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Glycaemic Index (GI)


Carbohydrate foods (i.e. breads, cereals, fruit, starchy vegetables, legumes, milk and yoghurt) are primarily broken down to glucose, which provides energy for our bodies. The Glycemic Index (GI) indicates how quickly different carbohydrate foods raise our blood glucose levels, ranking foods numerically, from 0 to 100.


Carbohydrate foods that are readily digested and cause blood glucose levels to rise quickly are called high GI foods (they have a value greater than or equal to 70). Foods that are broken down slowly and provide a more sustained supply of glucose for energy are called low GI foods (these have a value less than or equal to 55).



Foods with a lower GI break down more slowly during digestion, giving a slower and more even rise in blood glucose levels, helping sustain energy levels for longer.

Low GI foods are more likely to fill you up and keep you satisfied for longer. This can reduce the desire to snack between meals.

Foods with a higher GI break down the fastest during digestion. High GI foods are useful for some groups of people, such as athletes, who need a fast supply of glucose to fuel their muscles during the competition.


Food: Low GI (GI<55) Medium GI(GI>55 and<70) High GI (GI >70)
Bread Dense grain and some high quality multigrain breads, quality sourdough bread Pita bread, rye bread, lower GI white bread White/wholemeal bread, crumpets, English muffins, pikelets, plain scones
Grains/Pasta Pasta, Barley, cracked wheat, noodles, Doongara rice Basmati rice Calrose and Jasmine rice, rice cakes, water crackers, puffed crisp bread
Cereal Natural muesli, coarse rolled oats, some less refined breakfast cereals Low fibre cereals like rice crisp cereal, corn flakes
Vegetables Corn, carrots, lentils, chick peas, kidney beans, baked beans and parsnip, Carisma potatoes Beetroot, sweet potato Potato (including baked, mashed, steamed & boiled) and swede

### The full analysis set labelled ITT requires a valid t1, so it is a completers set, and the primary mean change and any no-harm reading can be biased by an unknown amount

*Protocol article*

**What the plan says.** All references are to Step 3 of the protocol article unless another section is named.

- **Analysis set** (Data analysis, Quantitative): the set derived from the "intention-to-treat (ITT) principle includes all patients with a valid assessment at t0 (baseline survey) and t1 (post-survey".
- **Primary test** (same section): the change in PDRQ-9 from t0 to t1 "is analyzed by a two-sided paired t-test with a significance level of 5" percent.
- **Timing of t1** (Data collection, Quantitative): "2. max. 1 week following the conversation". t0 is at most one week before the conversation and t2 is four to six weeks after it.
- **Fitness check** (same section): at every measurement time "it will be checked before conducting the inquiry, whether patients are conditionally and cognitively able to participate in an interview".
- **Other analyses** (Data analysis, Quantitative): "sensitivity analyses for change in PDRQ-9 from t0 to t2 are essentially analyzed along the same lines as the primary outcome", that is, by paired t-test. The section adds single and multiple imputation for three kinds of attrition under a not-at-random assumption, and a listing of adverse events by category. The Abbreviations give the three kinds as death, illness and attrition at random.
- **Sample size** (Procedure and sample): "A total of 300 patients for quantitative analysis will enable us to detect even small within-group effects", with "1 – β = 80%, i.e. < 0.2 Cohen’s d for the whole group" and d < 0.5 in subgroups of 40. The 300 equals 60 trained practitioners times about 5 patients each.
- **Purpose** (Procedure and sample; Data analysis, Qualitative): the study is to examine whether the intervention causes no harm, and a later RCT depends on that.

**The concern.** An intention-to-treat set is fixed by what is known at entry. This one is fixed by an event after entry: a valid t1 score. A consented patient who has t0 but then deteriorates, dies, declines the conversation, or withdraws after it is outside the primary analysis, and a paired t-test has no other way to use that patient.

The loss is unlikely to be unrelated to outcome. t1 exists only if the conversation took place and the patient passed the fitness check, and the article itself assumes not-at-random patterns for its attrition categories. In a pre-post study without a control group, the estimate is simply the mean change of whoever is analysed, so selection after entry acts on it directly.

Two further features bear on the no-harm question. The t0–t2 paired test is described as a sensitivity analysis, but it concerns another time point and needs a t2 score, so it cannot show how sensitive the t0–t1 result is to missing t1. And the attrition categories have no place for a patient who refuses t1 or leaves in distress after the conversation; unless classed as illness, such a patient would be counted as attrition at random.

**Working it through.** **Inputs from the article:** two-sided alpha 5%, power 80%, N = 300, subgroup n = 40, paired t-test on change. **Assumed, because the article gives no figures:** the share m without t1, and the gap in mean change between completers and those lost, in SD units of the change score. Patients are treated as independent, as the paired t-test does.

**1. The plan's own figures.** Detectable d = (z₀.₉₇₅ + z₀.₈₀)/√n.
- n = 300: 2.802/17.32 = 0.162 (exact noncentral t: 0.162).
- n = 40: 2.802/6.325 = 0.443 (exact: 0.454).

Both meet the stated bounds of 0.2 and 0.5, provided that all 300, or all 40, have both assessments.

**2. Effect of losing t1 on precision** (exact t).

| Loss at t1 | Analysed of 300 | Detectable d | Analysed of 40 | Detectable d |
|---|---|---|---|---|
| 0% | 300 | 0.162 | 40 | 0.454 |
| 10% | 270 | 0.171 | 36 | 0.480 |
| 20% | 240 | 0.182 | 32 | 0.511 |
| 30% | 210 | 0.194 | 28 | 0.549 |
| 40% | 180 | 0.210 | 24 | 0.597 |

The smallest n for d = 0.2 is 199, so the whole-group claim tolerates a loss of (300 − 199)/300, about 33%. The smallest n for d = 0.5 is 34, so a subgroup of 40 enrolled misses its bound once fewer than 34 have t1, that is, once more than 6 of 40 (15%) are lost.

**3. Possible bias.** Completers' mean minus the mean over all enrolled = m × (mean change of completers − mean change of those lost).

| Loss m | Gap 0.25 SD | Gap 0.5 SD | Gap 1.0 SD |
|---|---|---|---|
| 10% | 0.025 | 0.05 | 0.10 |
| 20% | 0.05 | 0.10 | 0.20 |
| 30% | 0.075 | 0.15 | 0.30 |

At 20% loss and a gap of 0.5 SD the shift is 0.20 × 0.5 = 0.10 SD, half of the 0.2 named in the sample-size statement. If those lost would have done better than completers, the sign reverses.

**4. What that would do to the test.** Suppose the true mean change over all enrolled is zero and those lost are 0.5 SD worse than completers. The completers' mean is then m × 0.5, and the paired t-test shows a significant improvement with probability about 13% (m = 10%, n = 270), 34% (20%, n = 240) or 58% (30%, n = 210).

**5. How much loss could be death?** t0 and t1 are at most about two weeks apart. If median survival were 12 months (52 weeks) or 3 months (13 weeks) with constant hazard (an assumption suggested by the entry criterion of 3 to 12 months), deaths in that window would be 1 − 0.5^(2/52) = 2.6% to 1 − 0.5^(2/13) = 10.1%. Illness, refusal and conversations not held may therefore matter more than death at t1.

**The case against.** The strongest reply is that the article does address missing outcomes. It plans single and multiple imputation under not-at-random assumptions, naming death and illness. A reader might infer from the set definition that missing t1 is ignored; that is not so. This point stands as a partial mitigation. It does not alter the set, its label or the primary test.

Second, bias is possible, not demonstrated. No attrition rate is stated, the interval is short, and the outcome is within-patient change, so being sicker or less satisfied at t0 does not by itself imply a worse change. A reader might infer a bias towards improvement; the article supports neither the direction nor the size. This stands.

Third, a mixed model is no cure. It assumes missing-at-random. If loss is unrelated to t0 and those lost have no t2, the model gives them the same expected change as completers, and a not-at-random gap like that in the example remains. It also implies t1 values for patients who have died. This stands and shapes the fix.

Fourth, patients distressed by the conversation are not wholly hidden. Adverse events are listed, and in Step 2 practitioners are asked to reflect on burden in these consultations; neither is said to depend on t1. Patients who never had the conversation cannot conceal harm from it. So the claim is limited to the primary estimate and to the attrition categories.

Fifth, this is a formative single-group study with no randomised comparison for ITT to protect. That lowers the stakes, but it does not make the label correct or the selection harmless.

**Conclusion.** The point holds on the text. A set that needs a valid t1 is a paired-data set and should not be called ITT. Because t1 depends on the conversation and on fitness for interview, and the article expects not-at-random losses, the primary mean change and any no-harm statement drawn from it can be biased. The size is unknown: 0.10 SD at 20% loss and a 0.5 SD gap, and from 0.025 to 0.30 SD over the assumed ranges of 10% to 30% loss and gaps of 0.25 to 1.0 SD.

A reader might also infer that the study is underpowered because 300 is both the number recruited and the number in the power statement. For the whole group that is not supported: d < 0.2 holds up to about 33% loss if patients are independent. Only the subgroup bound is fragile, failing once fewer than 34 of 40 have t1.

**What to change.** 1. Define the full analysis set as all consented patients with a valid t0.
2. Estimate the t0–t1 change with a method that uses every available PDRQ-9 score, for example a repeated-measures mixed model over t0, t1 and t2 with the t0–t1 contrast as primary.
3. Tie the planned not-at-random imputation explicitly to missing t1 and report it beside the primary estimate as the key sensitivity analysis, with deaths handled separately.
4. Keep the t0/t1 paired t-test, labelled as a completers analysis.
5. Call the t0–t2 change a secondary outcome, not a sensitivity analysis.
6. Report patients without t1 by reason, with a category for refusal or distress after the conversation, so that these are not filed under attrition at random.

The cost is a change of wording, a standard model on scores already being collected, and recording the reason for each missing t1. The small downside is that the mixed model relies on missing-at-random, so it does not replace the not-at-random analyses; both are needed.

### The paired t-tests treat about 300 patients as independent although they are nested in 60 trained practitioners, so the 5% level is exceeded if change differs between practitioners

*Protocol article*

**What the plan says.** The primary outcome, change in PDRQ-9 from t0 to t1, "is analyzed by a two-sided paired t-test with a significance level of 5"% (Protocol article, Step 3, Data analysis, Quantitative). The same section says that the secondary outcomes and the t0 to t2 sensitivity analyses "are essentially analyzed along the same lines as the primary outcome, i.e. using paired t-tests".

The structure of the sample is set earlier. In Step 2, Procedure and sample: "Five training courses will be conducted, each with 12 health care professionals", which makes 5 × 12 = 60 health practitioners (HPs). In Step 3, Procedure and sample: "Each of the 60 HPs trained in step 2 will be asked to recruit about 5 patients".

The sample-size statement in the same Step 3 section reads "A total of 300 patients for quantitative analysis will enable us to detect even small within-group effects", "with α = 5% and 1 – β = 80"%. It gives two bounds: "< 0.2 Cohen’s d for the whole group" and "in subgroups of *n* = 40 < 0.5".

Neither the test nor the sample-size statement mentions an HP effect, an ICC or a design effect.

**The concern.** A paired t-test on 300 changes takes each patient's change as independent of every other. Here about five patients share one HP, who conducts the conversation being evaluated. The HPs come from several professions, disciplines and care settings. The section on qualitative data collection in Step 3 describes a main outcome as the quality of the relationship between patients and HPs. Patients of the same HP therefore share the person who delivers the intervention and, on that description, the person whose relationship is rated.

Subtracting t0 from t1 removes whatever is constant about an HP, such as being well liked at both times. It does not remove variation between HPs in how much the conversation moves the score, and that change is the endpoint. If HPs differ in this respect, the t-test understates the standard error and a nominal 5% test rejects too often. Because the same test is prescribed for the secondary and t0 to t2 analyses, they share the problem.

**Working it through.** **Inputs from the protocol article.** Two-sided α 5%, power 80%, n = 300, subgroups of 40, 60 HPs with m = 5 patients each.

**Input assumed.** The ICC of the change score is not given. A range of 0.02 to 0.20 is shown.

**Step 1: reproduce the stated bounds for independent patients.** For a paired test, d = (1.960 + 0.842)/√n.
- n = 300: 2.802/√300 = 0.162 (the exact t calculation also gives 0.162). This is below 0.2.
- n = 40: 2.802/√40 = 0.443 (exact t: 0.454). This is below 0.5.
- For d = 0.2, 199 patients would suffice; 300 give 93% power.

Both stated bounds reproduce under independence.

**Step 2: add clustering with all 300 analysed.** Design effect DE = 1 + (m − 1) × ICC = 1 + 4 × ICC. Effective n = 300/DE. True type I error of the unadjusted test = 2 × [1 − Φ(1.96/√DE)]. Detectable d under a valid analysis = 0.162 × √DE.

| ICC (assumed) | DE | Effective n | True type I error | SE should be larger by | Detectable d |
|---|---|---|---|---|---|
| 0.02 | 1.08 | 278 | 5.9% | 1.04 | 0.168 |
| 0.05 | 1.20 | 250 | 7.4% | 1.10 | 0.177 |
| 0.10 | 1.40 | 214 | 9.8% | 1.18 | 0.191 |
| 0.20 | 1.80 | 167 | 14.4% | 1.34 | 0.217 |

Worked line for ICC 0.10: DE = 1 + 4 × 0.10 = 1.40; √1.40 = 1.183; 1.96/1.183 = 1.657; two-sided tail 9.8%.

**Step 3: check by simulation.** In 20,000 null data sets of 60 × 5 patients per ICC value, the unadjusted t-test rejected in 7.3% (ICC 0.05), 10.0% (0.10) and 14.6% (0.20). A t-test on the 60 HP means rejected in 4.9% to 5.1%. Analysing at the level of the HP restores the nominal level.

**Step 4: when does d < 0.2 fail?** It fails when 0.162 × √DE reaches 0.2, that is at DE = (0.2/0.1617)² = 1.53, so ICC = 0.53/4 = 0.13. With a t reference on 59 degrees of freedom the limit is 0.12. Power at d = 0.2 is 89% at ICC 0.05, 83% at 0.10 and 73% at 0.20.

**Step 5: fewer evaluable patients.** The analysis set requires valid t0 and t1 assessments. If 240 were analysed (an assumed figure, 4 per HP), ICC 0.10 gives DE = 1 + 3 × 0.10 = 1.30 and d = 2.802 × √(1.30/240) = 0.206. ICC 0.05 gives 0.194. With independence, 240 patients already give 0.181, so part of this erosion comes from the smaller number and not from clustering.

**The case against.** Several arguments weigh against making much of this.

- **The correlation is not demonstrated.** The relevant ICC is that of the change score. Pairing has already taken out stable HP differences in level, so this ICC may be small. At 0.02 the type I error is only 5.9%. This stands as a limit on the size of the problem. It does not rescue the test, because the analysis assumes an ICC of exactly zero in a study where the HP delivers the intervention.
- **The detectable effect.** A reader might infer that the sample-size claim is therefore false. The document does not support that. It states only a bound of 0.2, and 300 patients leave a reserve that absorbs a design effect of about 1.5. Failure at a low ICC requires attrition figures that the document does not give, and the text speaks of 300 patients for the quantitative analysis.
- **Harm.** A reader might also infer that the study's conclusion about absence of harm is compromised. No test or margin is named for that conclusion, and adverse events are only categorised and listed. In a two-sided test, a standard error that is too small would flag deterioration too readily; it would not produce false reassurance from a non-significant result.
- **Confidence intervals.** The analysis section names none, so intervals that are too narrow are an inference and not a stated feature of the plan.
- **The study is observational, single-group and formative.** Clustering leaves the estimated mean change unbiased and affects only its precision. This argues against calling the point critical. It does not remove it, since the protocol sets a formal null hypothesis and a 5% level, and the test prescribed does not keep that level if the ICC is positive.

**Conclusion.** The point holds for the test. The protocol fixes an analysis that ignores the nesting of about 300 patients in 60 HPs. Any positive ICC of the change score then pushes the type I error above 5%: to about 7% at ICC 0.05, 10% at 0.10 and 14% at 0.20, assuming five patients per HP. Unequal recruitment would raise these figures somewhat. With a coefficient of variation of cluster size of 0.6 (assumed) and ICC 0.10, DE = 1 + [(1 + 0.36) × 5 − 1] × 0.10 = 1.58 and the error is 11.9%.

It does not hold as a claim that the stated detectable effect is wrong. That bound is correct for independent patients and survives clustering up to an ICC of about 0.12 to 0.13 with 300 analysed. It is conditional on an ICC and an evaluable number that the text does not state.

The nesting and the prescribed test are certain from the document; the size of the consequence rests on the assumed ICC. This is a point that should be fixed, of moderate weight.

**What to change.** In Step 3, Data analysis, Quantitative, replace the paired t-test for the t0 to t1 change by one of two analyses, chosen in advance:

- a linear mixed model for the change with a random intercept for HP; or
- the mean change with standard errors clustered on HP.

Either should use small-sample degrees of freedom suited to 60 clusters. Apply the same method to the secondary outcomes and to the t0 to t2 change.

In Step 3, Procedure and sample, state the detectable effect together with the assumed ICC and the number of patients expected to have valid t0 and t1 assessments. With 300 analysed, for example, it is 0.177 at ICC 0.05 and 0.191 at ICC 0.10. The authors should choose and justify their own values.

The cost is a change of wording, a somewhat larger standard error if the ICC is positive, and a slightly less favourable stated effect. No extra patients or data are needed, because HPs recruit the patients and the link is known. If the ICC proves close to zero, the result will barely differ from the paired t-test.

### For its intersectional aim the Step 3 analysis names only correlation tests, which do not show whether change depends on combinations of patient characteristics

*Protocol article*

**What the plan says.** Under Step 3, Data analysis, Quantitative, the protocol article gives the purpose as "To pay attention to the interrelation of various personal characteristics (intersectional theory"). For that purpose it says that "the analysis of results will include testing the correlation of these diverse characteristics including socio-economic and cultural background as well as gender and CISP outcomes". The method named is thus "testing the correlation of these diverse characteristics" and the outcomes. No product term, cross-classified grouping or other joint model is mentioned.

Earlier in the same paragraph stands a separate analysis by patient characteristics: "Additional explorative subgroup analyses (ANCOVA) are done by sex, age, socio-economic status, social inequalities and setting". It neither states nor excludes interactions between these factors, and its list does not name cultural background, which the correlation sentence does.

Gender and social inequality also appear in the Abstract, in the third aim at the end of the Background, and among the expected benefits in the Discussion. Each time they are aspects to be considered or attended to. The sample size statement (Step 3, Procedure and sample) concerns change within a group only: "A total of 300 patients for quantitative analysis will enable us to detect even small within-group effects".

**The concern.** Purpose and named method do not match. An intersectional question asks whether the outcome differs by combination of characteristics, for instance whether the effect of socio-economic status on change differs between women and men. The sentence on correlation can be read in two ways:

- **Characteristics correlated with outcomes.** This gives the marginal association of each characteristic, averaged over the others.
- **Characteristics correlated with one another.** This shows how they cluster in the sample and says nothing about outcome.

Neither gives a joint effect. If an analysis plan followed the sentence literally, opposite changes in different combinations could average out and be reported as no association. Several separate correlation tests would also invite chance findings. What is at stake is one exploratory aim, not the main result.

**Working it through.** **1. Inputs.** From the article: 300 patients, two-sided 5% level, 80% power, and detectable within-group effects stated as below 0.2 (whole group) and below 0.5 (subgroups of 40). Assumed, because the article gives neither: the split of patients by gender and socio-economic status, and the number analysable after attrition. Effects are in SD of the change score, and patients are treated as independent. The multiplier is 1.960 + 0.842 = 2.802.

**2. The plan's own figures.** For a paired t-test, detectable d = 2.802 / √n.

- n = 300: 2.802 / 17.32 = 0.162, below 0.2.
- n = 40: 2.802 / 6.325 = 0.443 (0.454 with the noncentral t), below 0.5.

Fruit Apples, apricots, dates, oranges, mandarins, kiwifruit, grapes, strawberries, mangoes, pears, peaches, apricots, nectarines and bananas Pineapple, rockmelon Watermelon
Dairy Milk, yogurt, ice cream, custard


Studies have shown that following a low GI diet may have benefits for improved management of blood glucose levels, weight control and reduce the risk of a number of health problems such as Diabetes.

People who have difficulties managing their blood glucose levels may benefit from incorporating low GI foods into their diet as they provide a gradual rise in blood glucose levels. This slow release of glucose into the bloodstream may also assist with controlling appetite and therefore weight. The reduction in insulin secretion that occurs with a low GI diet may also have benefits for reducing risk factors for metabolic syndrome and glucose intolerance.


Research has shown that choosing a diet that includes lower glycemic index (GI) carbohydrates, as well as reducing saturated fats and increasing fruit, vegetables and fibre can help achieve good health. Therefore your food choices should not be solely based on their GI value alone. Eating a wide variety of foods from the core food groups, and including some lower GI foods, is the key to a balanced and enjoyable way of eating.


Getting the benefits from low GI eating doesn't need to be complicated. You don't need to avoid high GI foods, simply swap some of your carbohydrate foods to lower GI choices. Lower the GI of your diet by include one low GI food at each meal – for example, adding a low GI food like a tub of fruit yogurt to a higher GI food like watermelon will help to reduce the overall GI of the meal. It is important to remember that portion size counts, so just because it's low GI, it doesn't mean you should eat more! In fact you may find you eat less as low GI foods can keep you feeling full for longer.


Some food products have the GI value listed on the label. Those that have been tested at an Accredited Laboratory and meet stringent nutrition criteria so that they are all-round healthy choices carry the GI Symbol – go to for further details. The GI of many other foods has been tested and are listed in the GI tables of the "New Glucose Revolution books" and on the website

This fact sheet contains general information. Please consult your healthcare professional for specific advice for your personal situation.

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Glycaemic Index website accessed Apr 2011,

Health Insite Glycaemic Index Dec 2010

Better Health Channel accessed Apr 2010, Carbohydrates and the glycaemic index,

Diabetes Australia Glycaemic Index accessed Apr 2011